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U.S. Census: 6.3% of Portlanders bike to work

Posted by on September 24th, 2012 at 12:58 pm

Source: U.S. Census 2011 American Community Survey.
(Graphic: BikePortland)


The U.S. Census Bureau has released results of the 2011 American Community Survey. The Census reports that 6.3% of Portlanders surveyed use a bicycle as their primary means of transportation to work. This number represents a slight uptick from previous years, but is still within the margin of error. The last time there was a significant increase in this number was between 2007 and 2008 when Portland went from 3.9% of people biking to work to 5.9%. (For a look at the numbers prior to that, read our 2007 story, Bike commute mode split doubles in five years.)

By comparison, the number of people who say they primarily walk to work was also relatively unchanged, moving from 5.3% in 2010 to 4.9% last year. In fact, according to my research, none of the four major modes of transportation to work changed beyond the margin of error.

According to the latest numbers, the only work commute modes that have seen significant changes in Portland over the past five years are bicycling and driving alone. Although it hasn’t risen much in the past few years, bicycling to work has increased sharply overall since 2007. On the other hand, the amount of people who drive alone to has fallen significantly — from 64% in 2007 to 58% in 2011. The trend lines below show an even clearer picture of what’s going on (note the percentages on the left)…

(Graphic: BikePortland)

There has been a lot of headlines recently about how young people are spearheading this decline in driving. Michael Andersen of Portland Afoot took a closer look at how the latest numbers reflect on 20-24 year-old Portlanders. As you can see in Portland Afoot’s chart below, more young Portlanders are working from home these days; but when they do head out to work, the transit and bicycling numbers are on the upswing, while the drive-alone number is clearly dipping down.

(Graphic: Michael Andersen/Portland Afoot)

A few caveats when thinking about these U.S. Census numbers:

  • Here’s how the question appears on the survey form: “How did this person usually get to work LAST WEEK? If this person usually used more than one method of transportation during the trip, mark (X) the box of the one used for most of the distance.” The respondent is also only allowed one answer. “So, if they drove a car 3 days of the week and biked or took transit 2 days,” local bicycle planning consultant Jessica Roberts explained to me once, “their answer would have to be driving their car.”
  • Planners tell me that work trips account for only one of out eight bicycle trips. So, it’s a big mistake to think that only 6% of Portlanders ride bikes.
  • Planners also feel that these U.S. Census number tend to under represent mode splits.

Stay tuned for more on these numbers. I expect the League of American Bicyclists and/or Bikes Belong to share some national comparisons later this week.

You can see the raw 2011 numbers below:

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Comments
  • Terry D September 24, 2012 at 1:04 pm

    What group do people who car pool fall into? If it is autos then “drive alone” is misleading, but it can not be public transit …

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    • Terry D September 24, 2012 at 1:08 pm

      I should have looked more closely….as in, the missing 23%….car pool’ers or “work from home” and “telecommute”…..I would like to know how many of this missing percentage are in cars and how many per car.

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  • Dan September 24, 2012 at 1:44 pm

    May through October I’m biking to work 3 days/week and otherwise working from home. November through April I’m driving to work 3 days/week (and only because I think it’s a lot more dangerous to co-mingle with cars when it’s dark out). I really couldn’t answer something like this unless the question was ‘How many days did you drive to work last year? How many days did you bike to work last year?’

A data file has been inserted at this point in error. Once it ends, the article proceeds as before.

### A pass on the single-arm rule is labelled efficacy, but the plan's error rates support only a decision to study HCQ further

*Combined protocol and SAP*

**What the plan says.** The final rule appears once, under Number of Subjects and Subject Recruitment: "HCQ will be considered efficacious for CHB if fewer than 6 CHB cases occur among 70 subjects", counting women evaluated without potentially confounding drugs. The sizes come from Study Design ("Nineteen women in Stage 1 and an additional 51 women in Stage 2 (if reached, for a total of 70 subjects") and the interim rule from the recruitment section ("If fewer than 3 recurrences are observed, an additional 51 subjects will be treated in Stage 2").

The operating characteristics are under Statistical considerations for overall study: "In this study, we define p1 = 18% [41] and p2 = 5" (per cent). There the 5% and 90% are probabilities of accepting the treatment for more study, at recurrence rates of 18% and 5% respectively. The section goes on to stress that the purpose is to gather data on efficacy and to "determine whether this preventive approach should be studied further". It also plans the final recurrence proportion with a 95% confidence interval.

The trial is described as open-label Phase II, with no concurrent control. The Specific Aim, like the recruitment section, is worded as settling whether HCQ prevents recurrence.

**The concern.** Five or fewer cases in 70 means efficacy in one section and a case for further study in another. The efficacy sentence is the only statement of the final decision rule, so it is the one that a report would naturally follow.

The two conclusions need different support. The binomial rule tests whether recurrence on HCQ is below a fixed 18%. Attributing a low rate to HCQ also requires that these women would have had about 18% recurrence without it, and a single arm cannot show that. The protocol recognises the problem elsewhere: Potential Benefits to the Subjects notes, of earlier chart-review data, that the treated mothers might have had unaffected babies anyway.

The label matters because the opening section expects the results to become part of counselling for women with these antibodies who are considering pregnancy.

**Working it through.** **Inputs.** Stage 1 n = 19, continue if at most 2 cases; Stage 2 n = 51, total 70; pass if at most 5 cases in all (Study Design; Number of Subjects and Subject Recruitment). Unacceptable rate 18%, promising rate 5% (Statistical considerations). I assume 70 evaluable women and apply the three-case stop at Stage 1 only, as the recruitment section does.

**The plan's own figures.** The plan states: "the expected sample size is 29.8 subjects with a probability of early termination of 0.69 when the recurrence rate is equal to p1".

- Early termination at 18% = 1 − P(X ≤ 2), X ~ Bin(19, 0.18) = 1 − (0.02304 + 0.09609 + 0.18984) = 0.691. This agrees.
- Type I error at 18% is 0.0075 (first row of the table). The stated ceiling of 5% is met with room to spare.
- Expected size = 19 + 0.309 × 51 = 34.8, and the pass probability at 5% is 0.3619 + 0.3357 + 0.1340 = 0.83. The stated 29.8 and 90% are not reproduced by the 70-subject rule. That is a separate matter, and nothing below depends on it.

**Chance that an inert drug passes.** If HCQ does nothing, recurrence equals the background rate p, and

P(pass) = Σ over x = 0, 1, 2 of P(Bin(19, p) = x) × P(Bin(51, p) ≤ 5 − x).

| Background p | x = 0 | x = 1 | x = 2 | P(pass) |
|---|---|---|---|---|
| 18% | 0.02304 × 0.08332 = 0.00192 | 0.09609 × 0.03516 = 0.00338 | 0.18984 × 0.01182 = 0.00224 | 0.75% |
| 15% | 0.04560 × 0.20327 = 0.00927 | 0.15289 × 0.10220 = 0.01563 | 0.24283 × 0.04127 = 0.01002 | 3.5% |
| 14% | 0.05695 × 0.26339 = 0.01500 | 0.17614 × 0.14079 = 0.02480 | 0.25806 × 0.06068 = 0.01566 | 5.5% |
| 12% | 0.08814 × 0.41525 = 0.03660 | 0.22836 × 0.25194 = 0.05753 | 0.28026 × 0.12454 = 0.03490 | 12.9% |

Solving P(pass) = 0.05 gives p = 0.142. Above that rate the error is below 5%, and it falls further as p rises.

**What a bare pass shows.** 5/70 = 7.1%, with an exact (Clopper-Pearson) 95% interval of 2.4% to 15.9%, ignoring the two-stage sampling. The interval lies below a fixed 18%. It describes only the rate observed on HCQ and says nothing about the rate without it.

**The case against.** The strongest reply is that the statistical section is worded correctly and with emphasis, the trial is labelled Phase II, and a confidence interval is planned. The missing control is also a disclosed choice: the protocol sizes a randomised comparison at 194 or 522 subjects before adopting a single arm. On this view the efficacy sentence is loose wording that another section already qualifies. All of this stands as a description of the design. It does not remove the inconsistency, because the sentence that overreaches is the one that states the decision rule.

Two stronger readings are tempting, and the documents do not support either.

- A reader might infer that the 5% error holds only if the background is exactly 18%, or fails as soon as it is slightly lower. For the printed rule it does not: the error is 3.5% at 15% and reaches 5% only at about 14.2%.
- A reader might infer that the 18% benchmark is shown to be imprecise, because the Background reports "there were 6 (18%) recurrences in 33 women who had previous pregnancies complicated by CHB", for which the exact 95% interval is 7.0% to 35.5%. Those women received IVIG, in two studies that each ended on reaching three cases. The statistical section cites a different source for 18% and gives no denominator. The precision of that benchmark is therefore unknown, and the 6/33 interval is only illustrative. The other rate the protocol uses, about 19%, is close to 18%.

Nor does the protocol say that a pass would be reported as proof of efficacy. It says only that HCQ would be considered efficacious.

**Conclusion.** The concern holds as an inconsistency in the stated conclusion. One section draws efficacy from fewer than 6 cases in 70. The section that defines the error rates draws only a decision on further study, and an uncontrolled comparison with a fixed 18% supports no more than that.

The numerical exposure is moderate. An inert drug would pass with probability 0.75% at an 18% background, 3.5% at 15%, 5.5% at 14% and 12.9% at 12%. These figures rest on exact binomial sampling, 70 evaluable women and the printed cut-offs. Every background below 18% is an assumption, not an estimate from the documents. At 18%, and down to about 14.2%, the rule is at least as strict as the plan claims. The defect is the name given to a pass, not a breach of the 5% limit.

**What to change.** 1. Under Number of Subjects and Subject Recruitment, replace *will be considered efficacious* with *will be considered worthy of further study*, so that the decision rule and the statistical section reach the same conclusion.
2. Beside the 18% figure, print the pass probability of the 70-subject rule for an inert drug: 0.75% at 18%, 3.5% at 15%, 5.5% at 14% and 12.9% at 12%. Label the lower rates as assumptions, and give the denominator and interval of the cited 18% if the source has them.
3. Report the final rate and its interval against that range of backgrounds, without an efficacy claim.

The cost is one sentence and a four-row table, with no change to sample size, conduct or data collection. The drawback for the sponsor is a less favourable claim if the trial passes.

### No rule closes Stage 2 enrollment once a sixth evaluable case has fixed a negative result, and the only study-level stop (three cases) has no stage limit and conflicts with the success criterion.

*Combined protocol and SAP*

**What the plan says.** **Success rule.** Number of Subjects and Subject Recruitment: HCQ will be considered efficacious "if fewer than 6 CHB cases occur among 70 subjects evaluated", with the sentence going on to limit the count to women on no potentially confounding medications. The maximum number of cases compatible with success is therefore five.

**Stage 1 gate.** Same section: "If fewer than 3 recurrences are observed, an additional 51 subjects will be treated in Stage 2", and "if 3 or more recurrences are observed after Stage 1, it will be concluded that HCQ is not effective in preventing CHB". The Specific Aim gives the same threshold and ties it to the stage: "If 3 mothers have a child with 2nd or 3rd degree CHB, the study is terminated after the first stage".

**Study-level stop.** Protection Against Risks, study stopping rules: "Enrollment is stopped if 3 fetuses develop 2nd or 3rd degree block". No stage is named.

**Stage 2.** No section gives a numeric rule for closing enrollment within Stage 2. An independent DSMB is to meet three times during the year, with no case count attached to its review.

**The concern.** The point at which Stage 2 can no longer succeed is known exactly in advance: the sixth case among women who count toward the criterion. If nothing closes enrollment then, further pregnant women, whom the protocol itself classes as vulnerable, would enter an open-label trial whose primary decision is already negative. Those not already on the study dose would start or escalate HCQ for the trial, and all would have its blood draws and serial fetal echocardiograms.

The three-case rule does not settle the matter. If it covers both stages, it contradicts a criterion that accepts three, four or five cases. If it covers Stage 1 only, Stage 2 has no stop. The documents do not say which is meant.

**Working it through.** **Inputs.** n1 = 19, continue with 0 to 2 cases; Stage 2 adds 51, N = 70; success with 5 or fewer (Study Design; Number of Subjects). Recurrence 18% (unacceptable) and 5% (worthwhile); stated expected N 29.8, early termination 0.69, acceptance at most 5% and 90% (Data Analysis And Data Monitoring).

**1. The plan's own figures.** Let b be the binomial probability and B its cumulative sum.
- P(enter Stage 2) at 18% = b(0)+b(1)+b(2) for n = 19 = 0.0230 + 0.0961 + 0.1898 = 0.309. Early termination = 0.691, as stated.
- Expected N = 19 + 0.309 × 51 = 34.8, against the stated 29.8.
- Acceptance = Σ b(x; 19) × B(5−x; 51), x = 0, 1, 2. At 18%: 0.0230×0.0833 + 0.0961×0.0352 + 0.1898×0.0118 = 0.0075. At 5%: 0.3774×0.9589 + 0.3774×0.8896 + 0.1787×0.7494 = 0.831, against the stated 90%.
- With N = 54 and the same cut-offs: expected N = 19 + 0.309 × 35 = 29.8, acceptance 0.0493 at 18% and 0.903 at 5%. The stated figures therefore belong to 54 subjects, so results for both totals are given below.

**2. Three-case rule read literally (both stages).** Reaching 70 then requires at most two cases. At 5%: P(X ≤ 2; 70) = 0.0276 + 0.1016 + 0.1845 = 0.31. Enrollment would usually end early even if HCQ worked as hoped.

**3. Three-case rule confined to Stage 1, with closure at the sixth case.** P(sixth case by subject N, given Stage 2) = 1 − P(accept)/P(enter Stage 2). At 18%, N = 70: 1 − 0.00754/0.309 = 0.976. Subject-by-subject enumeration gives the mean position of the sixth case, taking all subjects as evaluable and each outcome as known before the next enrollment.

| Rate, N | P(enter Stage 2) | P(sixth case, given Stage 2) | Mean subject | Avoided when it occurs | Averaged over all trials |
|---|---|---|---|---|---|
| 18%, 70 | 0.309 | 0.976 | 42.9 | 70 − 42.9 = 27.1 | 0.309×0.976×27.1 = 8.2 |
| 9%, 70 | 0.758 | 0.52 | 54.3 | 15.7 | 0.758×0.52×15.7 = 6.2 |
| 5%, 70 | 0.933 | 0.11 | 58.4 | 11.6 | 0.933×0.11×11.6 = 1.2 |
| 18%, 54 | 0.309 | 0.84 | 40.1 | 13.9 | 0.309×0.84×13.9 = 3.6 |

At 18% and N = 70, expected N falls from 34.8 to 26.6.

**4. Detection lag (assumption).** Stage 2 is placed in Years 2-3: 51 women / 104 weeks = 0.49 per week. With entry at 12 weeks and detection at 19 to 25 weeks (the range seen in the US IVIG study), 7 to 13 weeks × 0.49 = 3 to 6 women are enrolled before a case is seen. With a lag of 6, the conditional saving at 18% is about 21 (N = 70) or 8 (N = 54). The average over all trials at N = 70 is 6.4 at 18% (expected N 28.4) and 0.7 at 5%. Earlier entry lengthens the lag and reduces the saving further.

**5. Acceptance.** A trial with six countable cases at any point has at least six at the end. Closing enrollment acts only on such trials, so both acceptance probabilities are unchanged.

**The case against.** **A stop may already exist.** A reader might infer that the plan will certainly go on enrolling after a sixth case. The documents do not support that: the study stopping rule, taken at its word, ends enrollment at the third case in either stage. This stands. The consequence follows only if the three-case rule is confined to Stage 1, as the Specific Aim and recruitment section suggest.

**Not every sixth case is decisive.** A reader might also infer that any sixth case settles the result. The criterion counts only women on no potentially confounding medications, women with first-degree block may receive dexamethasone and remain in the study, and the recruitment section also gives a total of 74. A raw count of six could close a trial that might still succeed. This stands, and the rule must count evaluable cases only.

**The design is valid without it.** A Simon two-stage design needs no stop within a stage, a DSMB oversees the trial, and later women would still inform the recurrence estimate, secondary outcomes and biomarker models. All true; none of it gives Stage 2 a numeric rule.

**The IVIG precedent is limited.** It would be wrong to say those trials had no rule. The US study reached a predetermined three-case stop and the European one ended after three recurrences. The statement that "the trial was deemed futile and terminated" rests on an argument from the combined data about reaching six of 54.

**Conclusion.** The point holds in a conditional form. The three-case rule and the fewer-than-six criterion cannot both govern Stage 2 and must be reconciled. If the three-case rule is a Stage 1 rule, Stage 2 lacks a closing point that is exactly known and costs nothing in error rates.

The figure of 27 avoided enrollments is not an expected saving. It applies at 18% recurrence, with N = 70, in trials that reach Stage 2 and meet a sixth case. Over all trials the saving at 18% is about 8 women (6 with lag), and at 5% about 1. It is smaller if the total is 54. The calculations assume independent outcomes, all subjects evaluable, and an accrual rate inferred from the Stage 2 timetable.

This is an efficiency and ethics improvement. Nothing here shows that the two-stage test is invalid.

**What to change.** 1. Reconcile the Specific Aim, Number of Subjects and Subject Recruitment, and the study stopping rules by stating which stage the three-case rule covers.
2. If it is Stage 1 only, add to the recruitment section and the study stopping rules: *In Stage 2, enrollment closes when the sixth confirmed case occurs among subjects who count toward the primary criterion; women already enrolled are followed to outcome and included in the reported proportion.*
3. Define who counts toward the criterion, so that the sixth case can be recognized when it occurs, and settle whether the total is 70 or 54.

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    • Chris I September 24, 2012 at 2:29 pm

      I feel safer when I ride into work in the dark at 5am than I do on my commute home at 5pm, even if it’s light out. Granted, most people don’t start at 6am…

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  • Ted Buehler September 24, 2012 at 3:27 pm

    Nice to see the numbers following the desirable trend.

    Ted Buehler

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  • Alex Reed September 24, 2012 at 3:55 pm

    Can we get margins of error on these charts please? I am *very* skeptical that the “changes” noted for the 20-24 age group are not just due to random swings in the people sampled. The Census doesn’t actually sample that many people every year, so sometimes you get “changes” that aren’t really changes. Especially when you start looking at small age groups in smaller geographies like Portland.

    For a lot of Census numbers, the Census bureau just includes the standard error or 95% confidence bounds right next to the numbers themselves. Michael at Portland Afoot – I’d be happy to give you a little tutorial on how to use these if you need it and would like it.

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    • Michael, Portland Afoot September 24, 2012 at 4:24 pm

      Alex, you’ve already schooled me on this one before! Yes, it’s definitely possible that the estimates for the 20-24 age group are just random noise. In 2007, the Census figured that 688 such Portlanders worked at home, plus or minus 447 (!). In 2011, that estimate was up to 1,748, plus or minus 803. So even within the 95% confidence margin, there’s a chance (though not a big one) that the telecommuting rate went down in this age group.

      I was just putting these numbers together on Twitter and would have introduced some margin-of-error cautions for a larger piece. But I do think that the trend is consistent enough — and shows up from enough angles, such as the rising work-from-home rates at the national and metro level — for it to be fair game for reporting.

      Thanks as always for your appropriate skepticism, and feel free to school me and us further.

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      • Alex Reed September 24, 2012 at 4:40 pm

        Ooh, you did your homework, good job! Actually, that difference is statistically significant at the 95% level! What I assume you did (checking if the confidence intervals overlap, which they do) is actually an overly conservative way of going about this.